Is a regenerative attention economy possible? That’s not a very good “clickbaity” headline, is it?
Should I have used the following title (even though it has nothing to do with the content)?
9 Tips to Increasing Brain Wealth
Or how about this one?
Are all Your Friends Narcissists?
Perhaps this would grab your attention:
What the F*ck were you thinking?
But my goal is not to sell you something, or to spew advertising at you. Rather, it’s to get you to think. And to contemplate. And to (dare I say?) become more humane.
Let’s start with the basics.
What is an attention economy?
This requires a bit of history. The term “attention economy” has been around for decades. It followed the agriculture, industrial and information revolutions. During those time periods, companies earned income selling agricultural products, then manufactured goods, and then information. Now with the Internet and social media, a major source of income for many companies is attention.
Yes, attention. And it’s one of the scarcest resources in economics.
Digital noise is increasing. That includes spammers, hackers, and opportunists in addition to “normal” social media and internet usage. And whether or not attention spans are getting shorter, there’s more competition for eyeballs and clicks. In other words, it’s harder to get people’s attention. While it’s clear this poses a problem for marketers, the evolution of the attention economy raises other challenges.
What other challenges?
There are several problems. You’ve probably read posts and articles about technology addiction. People check their cell phones and apps several times a day (or several times an hour). Commute time, dinner time and relaxation time are spent hunched over a cell phone. Bad for social interaction and bad for posture. (Cell phone usage is also a possible contributor to the growth of neck spurs.) Ouch!
But there’s even a bigger issue. Former Google ethicist Tristan Harris, co-founder of the Center for Humane Technology, warns that technology is downgrading humans by using extremism to prey on our animal brains. Interest is highjacked by sensationalism, profanity, and antipathy. “Tech addiction, polarization, outrage-ification of culture, the rise in vanities and micro-celebrity culture” are negative consequences of the attention economy. That puts us at risk of becoming less informed, ruder, and increasingly alienated from others.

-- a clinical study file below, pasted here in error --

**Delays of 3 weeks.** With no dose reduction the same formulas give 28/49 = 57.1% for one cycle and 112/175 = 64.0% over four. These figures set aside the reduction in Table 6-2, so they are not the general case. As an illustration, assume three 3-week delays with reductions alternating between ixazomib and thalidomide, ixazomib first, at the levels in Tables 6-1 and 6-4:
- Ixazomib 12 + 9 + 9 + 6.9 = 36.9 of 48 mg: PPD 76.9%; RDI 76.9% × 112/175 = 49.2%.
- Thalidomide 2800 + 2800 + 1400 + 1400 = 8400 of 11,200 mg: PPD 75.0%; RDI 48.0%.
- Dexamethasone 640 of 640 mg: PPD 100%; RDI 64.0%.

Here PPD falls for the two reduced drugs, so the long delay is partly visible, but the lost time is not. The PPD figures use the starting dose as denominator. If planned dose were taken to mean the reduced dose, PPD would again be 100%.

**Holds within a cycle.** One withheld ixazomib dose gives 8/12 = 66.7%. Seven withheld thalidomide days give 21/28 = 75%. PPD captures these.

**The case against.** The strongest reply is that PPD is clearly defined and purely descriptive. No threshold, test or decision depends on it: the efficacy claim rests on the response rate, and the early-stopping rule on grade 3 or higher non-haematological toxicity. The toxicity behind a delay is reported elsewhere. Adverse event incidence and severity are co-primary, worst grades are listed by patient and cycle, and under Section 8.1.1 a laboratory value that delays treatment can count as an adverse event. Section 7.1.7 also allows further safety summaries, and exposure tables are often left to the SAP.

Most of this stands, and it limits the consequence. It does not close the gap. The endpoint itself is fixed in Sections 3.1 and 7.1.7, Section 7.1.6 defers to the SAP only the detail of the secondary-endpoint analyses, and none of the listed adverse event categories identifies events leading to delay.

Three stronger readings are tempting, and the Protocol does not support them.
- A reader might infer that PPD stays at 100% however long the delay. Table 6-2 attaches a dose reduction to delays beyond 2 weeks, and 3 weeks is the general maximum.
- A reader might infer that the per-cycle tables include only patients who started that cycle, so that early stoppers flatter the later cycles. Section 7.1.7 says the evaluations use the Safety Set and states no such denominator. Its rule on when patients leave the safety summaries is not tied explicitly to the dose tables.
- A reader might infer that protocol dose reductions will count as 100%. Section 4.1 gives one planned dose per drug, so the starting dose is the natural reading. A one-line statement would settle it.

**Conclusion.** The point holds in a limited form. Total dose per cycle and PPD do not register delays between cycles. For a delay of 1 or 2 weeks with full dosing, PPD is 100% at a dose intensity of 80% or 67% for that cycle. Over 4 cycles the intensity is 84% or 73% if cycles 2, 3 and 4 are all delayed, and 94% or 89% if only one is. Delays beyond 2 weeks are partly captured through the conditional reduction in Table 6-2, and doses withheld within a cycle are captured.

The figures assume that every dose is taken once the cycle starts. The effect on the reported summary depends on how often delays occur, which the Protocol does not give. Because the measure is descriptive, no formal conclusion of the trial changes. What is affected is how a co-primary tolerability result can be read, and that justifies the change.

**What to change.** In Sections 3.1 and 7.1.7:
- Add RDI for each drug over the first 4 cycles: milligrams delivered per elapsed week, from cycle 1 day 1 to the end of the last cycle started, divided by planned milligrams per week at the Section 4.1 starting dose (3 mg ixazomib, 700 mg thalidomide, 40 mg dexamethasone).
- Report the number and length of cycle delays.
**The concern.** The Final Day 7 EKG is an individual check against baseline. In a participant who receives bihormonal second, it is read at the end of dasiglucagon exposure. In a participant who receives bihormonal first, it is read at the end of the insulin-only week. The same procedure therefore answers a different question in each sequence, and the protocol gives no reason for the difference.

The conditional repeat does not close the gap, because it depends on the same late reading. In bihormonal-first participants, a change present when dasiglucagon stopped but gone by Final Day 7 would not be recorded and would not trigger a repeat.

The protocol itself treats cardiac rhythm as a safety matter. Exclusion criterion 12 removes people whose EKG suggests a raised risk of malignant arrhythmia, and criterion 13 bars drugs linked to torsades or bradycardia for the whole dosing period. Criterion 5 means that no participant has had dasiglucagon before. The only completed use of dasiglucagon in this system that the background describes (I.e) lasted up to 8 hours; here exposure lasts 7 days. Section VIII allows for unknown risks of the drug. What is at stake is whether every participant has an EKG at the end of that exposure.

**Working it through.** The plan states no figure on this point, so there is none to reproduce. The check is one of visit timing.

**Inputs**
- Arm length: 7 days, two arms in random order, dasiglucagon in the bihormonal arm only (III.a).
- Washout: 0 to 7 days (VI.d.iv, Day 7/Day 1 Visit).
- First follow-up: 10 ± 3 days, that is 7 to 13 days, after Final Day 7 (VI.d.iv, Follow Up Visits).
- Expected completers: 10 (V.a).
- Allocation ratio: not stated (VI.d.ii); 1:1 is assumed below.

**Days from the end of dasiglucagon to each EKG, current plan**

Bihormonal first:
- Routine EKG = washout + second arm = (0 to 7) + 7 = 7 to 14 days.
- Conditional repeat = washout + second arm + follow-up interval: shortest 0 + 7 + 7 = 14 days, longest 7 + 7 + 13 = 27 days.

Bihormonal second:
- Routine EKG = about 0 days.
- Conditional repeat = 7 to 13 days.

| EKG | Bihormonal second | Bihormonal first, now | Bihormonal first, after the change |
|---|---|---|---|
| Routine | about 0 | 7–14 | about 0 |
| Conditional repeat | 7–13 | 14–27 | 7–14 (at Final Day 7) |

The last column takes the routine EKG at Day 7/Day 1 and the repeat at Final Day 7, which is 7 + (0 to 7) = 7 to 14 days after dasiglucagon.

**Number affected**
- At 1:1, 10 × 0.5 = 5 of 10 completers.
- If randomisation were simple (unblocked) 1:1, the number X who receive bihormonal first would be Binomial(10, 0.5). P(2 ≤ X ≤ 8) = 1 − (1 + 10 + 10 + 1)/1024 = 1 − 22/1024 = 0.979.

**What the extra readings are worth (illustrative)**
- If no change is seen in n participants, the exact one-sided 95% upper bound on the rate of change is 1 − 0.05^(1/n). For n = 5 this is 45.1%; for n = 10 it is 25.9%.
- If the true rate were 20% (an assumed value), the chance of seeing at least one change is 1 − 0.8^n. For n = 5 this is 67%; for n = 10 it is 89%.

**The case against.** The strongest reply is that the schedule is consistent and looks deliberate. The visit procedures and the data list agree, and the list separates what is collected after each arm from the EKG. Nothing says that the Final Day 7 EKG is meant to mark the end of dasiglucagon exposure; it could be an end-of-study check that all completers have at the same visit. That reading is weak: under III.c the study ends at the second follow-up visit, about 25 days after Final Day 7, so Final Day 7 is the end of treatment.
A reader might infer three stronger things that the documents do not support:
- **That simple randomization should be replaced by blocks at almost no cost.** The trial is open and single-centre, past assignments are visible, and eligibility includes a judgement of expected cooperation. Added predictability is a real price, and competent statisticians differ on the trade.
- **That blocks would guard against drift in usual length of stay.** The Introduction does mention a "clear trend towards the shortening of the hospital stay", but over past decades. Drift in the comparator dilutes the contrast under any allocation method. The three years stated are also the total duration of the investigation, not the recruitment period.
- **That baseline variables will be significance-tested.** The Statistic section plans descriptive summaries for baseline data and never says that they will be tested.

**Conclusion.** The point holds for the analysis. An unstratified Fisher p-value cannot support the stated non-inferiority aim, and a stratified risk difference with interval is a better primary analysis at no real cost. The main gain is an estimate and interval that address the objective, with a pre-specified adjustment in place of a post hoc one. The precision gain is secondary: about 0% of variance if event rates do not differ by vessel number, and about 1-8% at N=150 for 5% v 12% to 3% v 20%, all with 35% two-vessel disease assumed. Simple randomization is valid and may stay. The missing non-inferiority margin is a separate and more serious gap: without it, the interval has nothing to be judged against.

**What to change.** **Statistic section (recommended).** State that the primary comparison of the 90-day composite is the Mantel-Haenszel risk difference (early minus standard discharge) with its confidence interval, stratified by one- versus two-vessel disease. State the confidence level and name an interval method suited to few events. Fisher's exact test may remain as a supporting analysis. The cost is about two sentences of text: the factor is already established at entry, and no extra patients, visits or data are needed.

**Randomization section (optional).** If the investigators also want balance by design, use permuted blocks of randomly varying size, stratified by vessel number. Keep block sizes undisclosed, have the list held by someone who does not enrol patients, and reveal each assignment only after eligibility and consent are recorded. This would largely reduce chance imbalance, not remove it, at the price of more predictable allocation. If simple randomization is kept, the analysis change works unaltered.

We need to make changes.
Can we regenerate the attention economy?
Do you know the definition of regenerate? It means “to effect a complete moral reform in; recreate in a better form.” A complete moral reform would require eliminating polarization, outrage, and narcissism. As well all the other negative aspect of the attention economy. That’s a tall order.
Tech companies are now beginning to realize they need to take a stand. As I mentioned in my JOMO blog last month, Google has started a Digital Well-being project. Apple has added a “Do Not Disturb” function to its phones. These are baby steps that deal primarily with the tech addiction problem, but it’s a start.
Unfortunately, changing the direction of the digital universe is like trying to steer a supertanker with a sailboat rudder. Even if all the tech giants worked together toward a regenerative attention economy, there would still be challenges.
Maybe we could all take some baby steps.
Apply a social media cleanse
Detox cleanses for the body are now a trend. Perhaps we could also try a detox cleanse for our social media usage. Mark Manson describes this as the Attention Diet, using a 4-step process.
- Cleanse. Unfollow all clickbait news sites. Uninstall pointless apps.
- Choose good information sources. Look for long form sources of information, even if they’re boring.
- Schedule your digital time. Determine how often and when you will check social media and email.
- Implement. If you aren’t disciplined to go cold turkey, look for website and phone blockers, timers, and other apps.
Making changes to your digital behaviors will be hard. Social media can activate the part of your brain associated with pleasure. But it is possible to learn new habits. Try to take your own baby steps toward a regenerative attention economy.